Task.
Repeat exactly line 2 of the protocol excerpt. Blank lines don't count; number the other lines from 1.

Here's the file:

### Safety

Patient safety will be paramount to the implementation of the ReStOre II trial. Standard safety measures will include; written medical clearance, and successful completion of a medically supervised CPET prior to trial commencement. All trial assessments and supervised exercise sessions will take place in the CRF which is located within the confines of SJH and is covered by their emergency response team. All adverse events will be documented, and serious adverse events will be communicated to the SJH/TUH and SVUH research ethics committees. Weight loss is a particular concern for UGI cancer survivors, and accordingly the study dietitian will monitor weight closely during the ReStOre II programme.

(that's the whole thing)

Patient safety will be paramount to the implementation of the ReStOre II trial. Standard safety measures will include; written medical clearance, and successful completion of a medically supervised CPET prior to trial commencement. All trial assessments and supervised exercise sessions will take place in the CRF which is located within the confines of SJH and is covered by their emergency response team. All adverse events will be documented, and serious adverse events will be communicated to the SJH/TUH and SVUH research ethics committees. Weight loss is a particular concern for UGI cancer survivors, and accordingly the study dietitian will monitor weight closely during the ReStOre II programme.